Friday, 21 November 2014

Inquiry Topics Motivate Discussion

We just had the most incredible experience in the ECC. I led the first lesson in the year long inquiry project. This lesson is all about asking the students to think about what they would like to learn about. I asked them, if you could spend your time doing anything, what would you do? If you could learn about anything at all, what would you choose? What are you passionate about in life?

Students wrote their ideas about their 'burning passions' down on paper, and then they were asked to login to our shared online moodle site and post their 'burning passions' to the online forum. They were very enthusiastic and the excitement in the room was fantastic!

But the most incredible part of the lesson was yet to come. We have spent two weeks learning about paper blogging (see Pernille Ripp's post on this for more information!), or, for us, paper moodling (meaning I adapted the paper blogging lessons to fit our moodle site). Students have been practicing 'highway' comments, or comments that continue the conversation by asking questions or making connections to what others have said, as opposed to 'dead end' comments which end the conversation.

I asked students to read through other student replies to see if they had any connections or questions and to make at least one 'highway' comment to try to start a conversation with one of their classmates. I also mentioned that maybe, just maybe, they might find another student interested in the topic and that perhaps you could talk about learning together.

I expected most to comment and then most of those to reply back, meaning I estimated high at 120 posts in the forum after about 30 minutes. I'm usually pretty good at predicting things like that, but not this time!

I was absolutely amazed to see that after 30 minutes, posts were still flying in. Student 'burning passion' replies were much more than I expected. And student 'highway' comments were everywhere! In less than 45 minutes, we had over 250 student replies on the forum!

In all the years I've been teaching, I've never seen anything like that. I was beyond speechless and completely thrilled!

Once again, the inquiry project inspired and motivated students and worked as a context in which to teach something important, in this case, how to have a productive learning conversation online.

Friday, 19 September 2014

Back to School...Finally!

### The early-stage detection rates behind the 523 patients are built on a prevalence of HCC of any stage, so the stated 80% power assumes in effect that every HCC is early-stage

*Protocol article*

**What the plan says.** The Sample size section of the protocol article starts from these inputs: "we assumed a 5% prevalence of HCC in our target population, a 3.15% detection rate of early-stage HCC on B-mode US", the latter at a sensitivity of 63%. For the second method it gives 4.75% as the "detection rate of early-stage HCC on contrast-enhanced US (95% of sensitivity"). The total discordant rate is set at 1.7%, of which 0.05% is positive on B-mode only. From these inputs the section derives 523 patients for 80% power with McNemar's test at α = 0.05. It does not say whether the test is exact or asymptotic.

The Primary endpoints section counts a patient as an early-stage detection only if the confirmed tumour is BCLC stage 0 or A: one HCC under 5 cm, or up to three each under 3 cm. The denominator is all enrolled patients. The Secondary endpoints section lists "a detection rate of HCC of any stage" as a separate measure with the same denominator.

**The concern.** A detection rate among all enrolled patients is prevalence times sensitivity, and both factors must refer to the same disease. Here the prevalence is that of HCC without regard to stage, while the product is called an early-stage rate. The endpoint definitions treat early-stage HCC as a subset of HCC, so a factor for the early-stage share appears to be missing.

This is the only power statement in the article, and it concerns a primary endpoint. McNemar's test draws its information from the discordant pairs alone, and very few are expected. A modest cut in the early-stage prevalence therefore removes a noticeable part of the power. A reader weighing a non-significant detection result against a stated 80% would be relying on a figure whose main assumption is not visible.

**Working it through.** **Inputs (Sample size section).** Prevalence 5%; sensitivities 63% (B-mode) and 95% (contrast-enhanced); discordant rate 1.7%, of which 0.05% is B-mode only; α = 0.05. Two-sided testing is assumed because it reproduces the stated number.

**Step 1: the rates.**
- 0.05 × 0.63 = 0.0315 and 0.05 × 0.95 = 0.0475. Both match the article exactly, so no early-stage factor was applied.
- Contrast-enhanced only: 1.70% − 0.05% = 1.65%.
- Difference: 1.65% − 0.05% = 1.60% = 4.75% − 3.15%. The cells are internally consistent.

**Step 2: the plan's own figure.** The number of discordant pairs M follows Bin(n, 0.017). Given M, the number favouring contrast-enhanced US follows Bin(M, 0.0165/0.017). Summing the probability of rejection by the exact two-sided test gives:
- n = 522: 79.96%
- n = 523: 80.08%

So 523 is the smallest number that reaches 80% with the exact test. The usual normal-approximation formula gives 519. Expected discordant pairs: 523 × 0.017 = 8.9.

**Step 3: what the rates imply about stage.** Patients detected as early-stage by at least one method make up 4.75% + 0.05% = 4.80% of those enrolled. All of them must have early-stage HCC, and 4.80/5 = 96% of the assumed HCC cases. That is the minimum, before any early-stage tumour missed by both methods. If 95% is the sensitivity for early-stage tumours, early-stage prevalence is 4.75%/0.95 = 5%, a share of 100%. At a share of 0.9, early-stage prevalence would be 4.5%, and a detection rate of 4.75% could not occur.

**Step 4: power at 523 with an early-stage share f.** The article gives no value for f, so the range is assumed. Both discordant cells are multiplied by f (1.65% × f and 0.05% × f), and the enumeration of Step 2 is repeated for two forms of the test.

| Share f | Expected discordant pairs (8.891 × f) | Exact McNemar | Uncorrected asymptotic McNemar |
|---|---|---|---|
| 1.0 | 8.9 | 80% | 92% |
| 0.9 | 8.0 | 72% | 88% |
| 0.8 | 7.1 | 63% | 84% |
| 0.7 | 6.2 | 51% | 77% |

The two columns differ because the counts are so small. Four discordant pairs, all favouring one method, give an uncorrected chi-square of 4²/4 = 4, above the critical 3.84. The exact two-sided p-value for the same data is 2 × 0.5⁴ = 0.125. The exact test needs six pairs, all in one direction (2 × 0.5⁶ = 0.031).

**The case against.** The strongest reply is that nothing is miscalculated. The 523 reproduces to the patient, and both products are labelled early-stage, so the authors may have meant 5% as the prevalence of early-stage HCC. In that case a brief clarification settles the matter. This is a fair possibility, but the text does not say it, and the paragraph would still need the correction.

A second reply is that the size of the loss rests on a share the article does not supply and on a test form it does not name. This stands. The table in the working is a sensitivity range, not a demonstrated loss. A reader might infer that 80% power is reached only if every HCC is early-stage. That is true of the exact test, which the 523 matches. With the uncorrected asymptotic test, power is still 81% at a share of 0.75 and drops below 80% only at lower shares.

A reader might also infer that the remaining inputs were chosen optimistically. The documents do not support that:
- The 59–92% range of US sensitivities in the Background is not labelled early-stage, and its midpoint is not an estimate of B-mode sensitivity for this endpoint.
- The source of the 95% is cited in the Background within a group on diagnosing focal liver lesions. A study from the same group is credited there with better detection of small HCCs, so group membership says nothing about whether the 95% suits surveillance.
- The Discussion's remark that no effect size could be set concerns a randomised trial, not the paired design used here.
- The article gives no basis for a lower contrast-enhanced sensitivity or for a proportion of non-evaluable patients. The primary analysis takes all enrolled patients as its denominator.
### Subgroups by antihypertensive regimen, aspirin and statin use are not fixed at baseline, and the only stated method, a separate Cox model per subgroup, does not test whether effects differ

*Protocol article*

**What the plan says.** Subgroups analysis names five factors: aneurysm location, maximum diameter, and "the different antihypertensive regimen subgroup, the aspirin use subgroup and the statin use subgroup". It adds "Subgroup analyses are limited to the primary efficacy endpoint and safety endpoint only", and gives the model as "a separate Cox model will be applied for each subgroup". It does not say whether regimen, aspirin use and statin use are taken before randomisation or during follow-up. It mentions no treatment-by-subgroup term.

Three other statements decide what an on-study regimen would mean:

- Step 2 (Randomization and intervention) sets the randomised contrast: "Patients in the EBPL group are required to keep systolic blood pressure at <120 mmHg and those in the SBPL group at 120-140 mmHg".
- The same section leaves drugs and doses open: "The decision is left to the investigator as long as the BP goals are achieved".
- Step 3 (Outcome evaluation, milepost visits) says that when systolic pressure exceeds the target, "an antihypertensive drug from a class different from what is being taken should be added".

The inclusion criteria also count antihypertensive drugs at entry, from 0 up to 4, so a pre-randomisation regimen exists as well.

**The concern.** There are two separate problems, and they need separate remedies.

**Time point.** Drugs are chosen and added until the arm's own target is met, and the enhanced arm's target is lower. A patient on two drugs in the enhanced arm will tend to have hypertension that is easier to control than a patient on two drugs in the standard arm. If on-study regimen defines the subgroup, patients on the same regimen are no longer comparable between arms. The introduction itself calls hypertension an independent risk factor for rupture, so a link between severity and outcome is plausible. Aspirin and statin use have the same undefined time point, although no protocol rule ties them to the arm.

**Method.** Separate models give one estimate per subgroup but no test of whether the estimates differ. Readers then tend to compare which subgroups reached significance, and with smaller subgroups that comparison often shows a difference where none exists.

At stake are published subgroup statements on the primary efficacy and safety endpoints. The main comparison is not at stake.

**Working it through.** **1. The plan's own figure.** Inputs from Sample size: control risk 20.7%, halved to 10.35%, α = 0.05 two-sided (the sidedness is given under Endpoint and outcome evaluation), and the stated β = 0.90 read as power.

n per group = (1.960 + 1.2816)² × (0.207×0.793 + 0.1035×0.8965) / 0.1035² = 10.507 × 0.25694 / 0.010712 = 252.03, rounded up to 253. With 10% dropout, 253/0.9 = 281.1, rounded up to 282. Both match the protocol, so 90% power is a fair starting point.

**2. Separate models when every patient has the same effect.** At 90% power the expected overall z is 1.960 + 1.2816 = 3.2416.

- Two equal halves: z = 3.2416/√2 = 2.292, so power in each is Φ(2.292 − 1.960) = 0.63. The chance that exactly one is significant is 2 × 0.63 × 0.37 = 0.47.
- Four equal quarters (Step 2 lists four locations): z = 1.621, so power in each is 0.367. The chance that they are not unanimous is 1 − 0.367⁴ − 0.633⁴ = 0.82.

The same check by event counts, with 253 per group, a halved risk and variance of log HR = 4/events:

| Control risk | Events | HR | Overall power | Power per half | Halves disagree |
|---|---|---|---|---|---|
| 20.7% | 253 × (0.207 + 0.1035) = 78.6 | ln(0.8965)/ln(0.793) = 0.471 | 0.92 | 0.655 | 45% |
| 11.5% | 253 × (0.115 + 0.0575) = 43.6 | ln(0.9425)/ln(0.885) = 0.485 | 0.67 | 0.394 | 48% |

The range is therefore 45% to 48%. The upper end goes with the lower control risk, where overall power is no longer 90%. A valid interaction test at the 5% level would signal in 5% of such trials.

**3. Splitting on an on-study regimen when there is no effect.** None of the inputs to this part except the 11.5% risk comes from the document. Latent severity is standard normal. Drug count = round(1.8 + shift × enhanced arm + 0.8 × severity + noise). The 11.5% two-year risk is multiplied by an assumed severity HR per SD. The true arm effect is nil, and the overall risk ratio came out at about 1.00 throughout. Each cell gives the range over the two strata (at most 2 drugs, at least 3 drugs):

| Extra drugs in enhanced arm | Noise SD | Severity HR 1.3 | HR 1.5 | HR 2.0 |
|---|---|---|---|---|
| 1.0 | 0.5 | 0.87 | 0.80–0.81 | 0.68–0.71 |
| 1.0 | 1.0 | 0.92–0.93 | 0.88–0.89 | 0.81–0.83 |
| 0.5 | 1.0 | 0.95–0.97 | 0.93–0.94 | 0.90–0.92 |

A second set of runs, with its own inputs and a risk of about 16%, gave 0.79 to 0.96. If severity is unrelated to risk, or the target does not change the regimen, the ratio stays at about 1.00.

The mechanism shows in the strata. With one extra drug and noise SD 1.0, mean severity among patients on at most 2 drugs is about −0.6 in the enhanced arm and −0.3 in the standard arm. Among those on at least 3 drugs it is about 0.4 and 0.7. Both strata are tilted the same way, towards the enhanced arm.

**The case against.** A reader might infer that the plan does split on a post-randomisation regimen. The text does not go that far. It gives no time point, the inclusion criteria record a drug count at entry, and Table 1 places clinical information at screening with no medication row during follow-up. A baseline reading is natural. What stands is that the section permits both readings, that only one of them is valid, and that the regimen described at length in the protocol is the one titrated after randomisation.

Well, it's been quite a school start up here in BC this year. Last night the majority of teachers in the province voted to ratify a tentative deal between teachers and the employer. That meant that today, finally, after lockouts, job action and weeks of picket duty, teachers went to work to set up classrooms for students on Monday.

So much to do in so little time, but that's okay! I'm happy to be going back to work in the ECC.

What's ahead for the ECC this year? Well, we are starting out with the same teaching team that we ended with last year. Mrs. Patterson is once again teaching a grade 5/6/7 split in Cache Creek, Ms Marlow has a grade 4/5 split in Ashcroft, Mr. Lewis has switched to a grade 6/7 class in Lytton and I return to the first grade I ever taught - grade 7! - here in Lillooet. It's great to have an existing, experienced team in place and ready to go!

In the spring, the team had decided to go with the theme of Myths, Legends and Folklore for our first set of Online Literature Circles. No specific dates in place for when we start with that, but I can't wait to meet with the team and see what books and stories they found to go with that theme. I have two really good novels that I can't wait to share. Both are available on audiobook CDs so we can put our eight iPods to good use again this year!!

Because of the grade changes, I'm going to shift the focus for my digital photography lessons. In the past, I've focused on the Elements of Design (line, texture, shape, colour, etc.) from the Visual Arts curriculum but as most students have already been in the ECC and had those lessons, and as they are older and the curriculum shifts a bit with age, I think I'd like to focus on the Principles of Design (balance, contrast, emphasis, harmony, etc.) to begin with. These concepts are more difficult to grasp, but I think that by doing one concept per lesson per week that the students will do well. I know that the group I have in my classroom are particularly skilled visually - many very artistic kids! - so I'm looking forward to seeing what they can do!!